Here's a Thought: The Quad-A Watch--Scott Strickland

Nathaniel StoltzSenior Analyst IJanuary 24, 2010

JUPITER, FL - MARCH 3:  Pitcher Scott Strickland #28 of the New York Mets throws the ball during the MLB Grapefruit League Spring Training game against the St. Louis Cardinals at Roger Dean Stadium on March 3, 2003 in Jupiter, Florida.  The Cardinals won 7-1.  (Photo by Craig Jones/Getty Images)
Craig Jones/Getty Images

This is my third installment in the "Quad-A Watch" series, following pieces on Cleveland outfielder Jordan Brown and Atlanta infielder Wes Timmons .

Unlike Brown and Timmons, righthanded pitcher Scott Strickland, a member of the Florida Marlins organization, has extensive big-league experience. He has pitched in 236 games in six big league seasons.

So how is he a Quad-A player?

Well, he hasn't thrown a major league pitch in nearly five years after being a bullpen mainstay for much of the early part of the last decade.

Strickland, a short righty, was quite an effective reliever in the majors. He posted a 3.34 ERA (3.86 FIP) in his six-year big league career and struck out over a batter per inning.

However, after five consecutive strong seasons with the Expos and Mets, Strickland went on the DL in May of 2003 with a groin strain, but he developed arm issues during what was supposed to be a quick recovery.

He underwent Tommy John surgery less than a month later, missed all of 2004, got five token appearances with Houston in September of 2005...

And has been confined to Quad-A purgatory since.

He had a phenomenal 2006 with the Pirates' AAA affiliate, with a 2.09 ERA and 2.74 FIP, but the woeful Pirates, for some reason, didn't give him a look.

Strong seasons with the affiliates of the Padres, Yankees, and Dodgers followed, with Strickland striking out well over a batter per inning each year. He even racked up 32 saves in 2009.

You might think that all this journeying (the guy made his MLB debut in 2009, after all) means that Strickland is some sort of greybeard, but he doesn't turn 34 until April, so he's certainly at an age where most good pitchers retain their value. 

What could be keeping Strickland from the majors?

Well, first off, there's his age. If a team needs some bullpen reinforcement, they're pretty likely to turn to a younger, homegrown player with more potential "upside" than a journeyman in his 30s. That helps to explain why a team like Pittsburgh wouldn't promote Strickland even when he was one of the best relievers in Triple-A.

Second, there is the classic "short righty bias." Scouts don't like short righties, and Strickland is generously listed at 5'11". That was okay when he threw a 94-mph fastball, but his post-Tommy John velocity has been around 90, which is nowhere near enough to make up for his lack of height.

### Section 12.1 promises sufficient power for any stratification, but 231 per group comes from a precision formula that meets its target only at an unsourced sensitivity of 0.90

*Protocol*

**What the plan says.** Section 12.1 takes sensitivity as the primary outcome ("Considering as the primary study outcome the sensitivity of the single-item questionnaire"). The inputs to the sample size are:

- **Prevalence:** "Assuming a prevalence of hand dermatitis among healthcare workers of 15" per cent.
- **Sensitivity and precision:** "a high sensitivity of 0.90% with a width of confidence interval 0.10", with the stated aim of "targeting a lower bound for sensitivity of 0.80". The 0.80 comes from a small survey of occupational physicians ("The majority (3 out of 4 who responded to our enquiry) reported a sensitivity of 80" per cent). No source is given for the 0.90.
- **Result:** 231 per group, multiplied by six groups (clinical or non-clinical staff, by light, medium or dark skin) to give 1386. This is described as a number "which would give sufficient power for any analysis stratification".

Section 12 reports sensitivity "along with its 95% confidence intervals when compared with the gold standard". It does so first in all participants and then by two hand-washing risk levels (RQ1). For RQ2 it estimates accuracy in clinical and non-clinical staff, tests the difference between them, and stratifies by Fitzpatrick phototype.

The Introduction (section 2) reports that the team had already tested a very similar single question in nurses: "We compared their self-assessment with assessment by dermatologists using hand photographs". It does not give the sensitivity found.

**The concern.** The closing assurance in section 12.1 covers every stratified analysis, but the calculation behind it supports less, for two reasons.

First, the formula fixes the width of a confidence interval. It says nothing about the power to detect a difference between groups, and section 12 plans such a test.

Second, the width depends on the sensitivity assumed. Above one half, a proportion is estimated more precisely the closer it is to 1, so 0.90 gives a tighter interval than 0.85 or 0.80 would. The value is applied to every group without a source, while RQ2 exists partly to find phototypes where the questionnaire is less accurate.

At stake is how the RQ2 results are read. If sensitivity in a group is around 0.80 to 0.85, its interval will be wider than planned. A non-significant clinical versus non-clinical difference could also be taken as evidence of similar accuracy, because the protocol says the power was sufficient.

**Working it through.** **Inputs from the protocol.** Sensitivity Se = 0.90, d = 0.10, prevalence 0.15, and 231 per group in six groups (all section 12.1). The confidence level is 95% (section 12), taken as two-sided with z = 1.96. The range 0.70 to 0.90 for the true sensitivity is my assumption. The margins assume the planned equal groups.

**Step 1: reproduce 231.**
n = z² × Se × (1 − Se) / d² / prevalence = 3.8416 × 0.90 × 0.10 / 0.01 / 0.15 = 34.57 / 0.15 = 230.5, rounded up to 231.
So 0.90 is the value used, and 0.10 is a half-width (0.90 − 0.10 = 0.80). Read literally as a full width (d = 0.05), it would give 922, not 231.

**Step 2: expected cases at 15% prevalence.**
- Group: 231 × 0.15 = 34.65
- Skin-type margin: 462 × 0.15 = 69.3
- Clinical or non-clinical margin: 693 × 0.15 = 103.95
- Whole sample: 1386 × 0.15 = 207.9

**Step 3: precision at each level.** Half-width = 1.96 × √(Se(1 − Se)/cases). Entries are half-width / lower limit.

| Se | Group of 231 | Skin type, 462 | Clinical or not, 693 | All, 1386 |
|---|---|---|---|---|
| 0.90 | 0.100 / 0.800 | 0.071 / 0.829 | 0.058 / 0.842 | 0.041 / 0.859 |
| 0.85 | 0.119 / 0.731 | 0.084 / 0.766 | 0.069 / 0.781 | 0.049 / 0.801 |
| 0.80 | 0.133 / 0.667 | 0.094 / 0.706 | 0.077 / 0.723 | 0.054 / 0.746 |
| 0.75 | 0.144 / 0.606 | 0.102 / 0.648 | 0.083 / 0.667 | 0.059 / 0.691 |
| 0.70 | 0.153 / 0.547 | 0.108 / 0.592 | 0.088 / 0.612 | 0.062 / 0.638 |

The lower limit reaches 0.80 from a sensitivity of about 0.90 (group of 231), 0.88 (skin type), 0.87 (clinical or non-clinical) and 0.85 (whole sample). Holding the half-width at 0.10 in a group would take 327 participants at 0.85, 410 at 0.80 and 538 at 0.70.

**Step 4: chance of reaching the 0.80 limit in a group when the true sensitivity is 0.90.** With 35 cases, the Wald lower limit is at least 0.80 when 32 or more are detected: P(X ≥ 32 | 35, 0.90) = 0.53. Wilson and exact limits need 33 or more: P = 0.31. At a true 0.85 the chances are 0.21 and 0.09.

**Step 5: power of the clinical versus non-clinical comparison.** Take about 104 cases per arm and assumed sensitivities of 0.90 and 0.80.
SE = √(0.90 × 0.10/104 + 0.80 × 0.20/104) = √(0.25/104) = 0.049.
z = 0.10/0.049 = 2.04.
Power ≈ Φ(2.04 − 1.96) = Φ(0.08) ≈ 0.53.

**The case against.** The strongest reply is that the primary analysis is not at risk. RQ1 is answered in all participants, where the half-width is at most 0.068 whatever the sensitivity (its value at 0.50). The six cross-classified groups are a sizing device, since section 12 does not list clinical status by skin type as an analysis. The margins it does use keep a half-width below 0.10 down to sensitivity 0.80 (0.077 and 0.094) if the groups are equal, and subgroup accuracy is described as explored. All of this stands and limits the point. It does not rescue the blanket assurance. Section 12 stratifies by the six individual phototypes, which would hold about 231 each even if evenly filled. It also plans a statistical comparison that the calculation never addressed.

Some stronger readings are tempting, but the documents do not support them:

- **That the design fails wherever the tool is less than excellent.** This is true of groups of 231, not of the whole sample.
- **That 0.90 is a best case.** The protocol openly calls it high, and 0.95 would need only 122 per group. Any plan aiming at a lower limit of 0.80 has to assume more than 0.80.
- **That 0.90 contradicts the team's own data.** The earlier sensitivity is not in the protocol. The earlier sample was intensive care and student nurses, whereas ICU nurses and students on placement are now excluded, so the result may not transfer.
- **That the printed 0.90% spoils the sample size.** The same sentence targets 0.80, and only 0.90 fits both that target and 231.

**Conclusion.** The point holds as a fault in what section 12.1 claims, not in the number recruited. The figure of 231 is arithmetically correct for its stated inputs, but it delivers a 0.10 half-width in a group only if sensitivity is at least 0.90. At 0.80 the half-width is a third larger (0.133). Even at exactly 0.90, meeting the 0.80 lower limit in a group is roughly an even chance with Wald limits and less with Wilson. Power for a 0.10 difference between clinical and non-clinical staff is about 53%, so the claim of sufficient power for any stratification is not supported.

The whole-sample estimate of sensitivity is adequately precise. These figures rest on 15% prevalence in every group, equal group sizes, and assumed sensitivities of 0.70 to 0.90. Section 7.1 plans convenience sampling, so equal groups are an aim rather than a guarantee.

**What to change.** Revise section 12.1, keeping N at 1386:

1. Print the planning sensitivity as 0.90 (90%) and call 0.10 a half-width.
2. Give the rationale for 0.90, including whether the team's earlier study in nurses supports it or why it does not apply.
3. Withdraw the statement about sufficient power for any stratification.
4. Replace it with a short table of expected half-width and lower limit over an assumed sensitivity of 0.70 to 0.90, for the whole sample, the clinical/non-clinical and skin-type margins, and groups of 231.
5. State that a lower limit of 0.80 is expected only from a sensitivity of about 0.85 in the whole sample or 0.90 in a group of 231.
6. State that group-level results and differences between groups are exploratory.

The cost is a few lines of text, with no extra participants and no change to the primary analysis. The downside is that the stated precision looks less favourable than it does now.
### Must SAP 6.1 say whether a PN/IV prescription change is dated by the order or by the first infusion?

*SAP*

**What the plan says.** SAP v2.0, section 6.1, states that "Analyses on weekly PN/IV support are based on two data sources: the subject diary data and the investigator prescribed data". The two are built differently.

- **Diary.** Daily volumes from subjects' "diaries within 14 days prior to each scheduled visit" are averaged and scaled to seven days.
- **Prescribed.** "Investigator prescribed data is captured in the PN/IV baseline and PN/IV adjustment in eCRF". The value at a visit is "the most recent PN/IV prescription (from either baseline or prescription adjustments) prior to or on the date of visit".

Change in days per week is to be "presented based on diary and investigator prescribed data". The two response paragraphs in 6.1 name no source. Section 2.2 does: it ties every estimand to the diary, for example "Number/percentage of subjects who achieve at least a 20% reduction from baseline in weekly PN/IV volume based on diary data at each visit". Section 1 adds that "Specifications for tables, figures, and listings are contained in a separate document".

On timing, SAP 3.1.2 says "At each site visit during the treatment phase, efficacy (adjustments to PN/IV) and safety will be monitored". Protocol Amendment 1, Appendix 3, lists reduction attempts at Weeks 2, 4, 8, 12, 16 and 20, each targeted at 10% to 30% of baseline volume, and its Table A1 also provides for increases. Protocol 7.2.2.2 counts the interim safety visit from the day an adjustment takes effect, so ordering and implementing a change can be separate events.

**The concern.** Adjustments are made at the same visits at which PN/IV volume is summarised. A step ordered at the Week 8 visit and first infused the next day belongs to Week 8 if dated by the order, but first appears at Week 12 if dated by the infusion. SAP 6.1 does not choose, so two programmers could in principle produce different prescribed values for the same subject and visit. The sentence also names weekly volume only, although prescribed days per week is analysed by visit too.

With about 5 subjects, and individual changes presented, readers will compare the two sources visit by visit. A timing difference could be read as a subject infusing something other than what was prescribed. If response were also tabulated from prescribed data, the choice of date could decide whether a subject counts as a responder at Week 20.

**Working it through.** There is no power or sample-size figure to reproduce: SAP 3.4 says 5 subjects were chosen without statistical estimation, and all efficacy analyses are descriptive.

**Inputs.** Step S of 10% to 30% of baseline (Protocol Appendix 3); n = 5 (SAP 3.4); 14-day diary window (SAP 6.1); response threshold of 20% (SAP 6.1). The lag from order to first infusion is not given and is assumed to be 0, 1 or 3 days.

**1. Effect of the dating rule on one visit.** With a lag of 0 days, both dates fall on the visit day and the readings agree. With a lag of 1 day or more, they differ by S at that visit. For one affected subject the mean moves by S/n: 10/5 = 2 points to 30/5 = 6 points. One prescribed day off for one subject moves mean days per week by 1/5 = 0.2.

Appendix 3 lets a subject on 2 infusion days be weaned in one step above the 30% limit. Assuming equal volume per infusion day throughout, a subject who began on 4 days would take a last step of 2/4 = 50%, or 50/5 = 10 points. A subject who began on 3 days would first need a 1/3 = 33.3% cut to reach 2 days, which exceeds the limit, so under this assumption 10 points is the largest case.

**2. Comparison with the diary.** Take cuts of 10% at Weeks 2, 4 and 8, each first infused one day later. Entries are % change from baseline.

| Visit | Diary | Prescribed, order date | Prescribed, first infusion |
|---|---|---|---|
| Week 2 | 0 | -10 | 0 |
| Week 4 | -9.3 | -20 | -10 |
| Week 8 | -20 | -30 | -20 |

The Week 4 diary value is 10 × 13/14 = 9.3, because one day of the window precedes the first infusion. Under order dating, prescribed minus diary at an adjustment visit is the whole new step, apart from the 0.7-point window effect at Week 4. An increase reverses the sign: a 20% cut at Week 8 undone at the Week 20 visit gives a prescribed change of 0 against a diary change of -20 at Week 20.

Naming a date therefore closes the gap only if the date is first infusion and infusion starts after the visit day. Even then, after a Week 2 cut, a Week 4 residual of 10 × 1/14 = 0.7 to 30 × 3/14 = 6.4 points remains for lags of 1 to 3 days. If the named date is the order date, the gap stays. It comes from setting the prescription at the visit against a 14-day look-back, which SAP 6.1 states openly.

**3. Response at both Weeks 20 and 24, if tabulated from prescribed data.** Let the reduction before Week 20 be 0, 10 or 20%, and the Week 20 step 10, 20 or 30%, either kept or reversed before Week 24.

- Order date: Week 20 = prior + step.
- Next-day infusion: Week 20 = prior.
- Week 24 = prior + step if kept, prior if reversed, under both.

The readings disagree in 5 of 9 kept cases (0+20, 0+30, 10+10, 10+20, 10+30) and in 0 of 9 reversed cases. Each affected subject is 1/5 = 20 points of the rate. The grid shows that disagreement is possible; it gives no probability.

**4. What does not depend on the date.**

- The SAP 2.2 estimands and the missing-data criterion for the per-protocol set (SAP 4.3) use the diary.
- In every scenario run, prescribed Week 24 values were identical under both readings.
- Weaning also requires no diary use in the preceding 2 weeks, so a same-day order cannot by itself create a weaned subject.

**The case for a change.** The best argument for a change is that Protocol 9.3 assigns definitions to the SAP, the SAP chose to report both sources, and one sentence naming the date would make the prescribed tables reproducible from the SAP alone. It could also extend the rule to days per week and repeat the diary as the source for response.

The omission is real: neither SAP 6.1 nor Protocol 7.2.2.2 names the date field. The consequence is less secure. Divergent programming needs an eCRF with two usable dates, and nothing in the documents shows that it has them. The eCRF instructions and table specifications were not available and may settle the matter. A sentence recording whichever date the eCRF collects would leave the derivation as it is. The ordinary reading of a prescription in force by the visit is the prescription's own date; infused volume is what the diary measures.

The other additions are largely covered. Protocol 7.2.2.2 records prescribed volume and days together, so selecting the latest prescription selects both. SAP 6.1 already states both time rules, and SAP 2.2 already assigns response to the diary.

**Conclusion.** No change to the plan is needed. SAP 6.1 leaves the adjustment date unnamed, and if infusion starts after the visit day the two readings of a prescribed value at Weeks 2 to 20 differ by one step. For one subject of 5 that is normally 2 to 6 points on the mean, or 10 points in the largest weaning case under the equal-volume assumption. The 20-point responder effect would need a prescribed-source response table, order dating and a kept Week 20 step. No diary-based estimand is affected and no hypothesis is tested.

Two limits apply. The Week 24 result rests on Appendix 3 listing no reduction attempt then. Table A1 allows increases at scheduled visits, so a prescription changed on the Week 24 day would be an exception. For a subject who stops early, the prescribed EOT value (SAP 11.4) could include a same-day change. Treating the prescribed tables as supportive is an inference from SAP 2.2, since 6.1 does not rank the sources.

That's not to stereotype scouts as people who only look for height and velocity, but let's be honest here: If you went to a Triple-A game and saw a 34-year-old 5'10"ish righty reliever throwing 88-92 with his fastball, would you think anything other than "Yep, that's a Triple-A guy"? I wouldn't.

And yet, here is Strickland, now working on four straight years of Triple-A success. He's also got a pretty nice MLB track record, as I alluded to before. Unlike Jordan Brown or Wes Timmons, there's no question as to whether Scott Strickland's act has a chance of working in the major leagues. It's worked for 240 innings and five seasons.

So what exactly makes him good, you ask? Obviously his heater is nothing special, and it's not like he gets incredible sink or downward plane at his height and arm angle.

However, Strickland throws a nasty slider.

In the 92 games Strickland pitched in the majors since 2002 (the first year play-by-play data shows up in stats, so we have things like batted-ball and pitch type classifications), his slider rated as a plus-plus pitch, coming in at a whopping 1.92 runs above average per 100 pitches.

That means that for every 52 sliders Strickland threw, he saved a run over the average pitcher.

This is even more impressive considering that Strickland threw the pitch about a third of the time. Hitters knew to look for it, and yet the pitch posted extremely impressive results, offsetting a below-average (-.35 runs per 100 pitches) fastball.

Strickland could make an effective seventh-inning slider-oriented reliever who specializes in getting righties out, sort of like a lesser version of the A's Michael Wuertz.

He switches organizations for the sixth straight year this year, going to a Florida team with a reputation for digging out 30-something journeymen from Triple-A and making them into something. It's probably the best chance he'll get.

Beyond that, it's anyone's guess as to whether Strickland will get his long-deserved comeback to the majors this year. Bullpen jobs are so fluid it's hard to predict anything. 

There's nothing between Strickland and some solid 3.50 ERA relief in the majors—except the people deciding whether or not to put him on the MLB roster.


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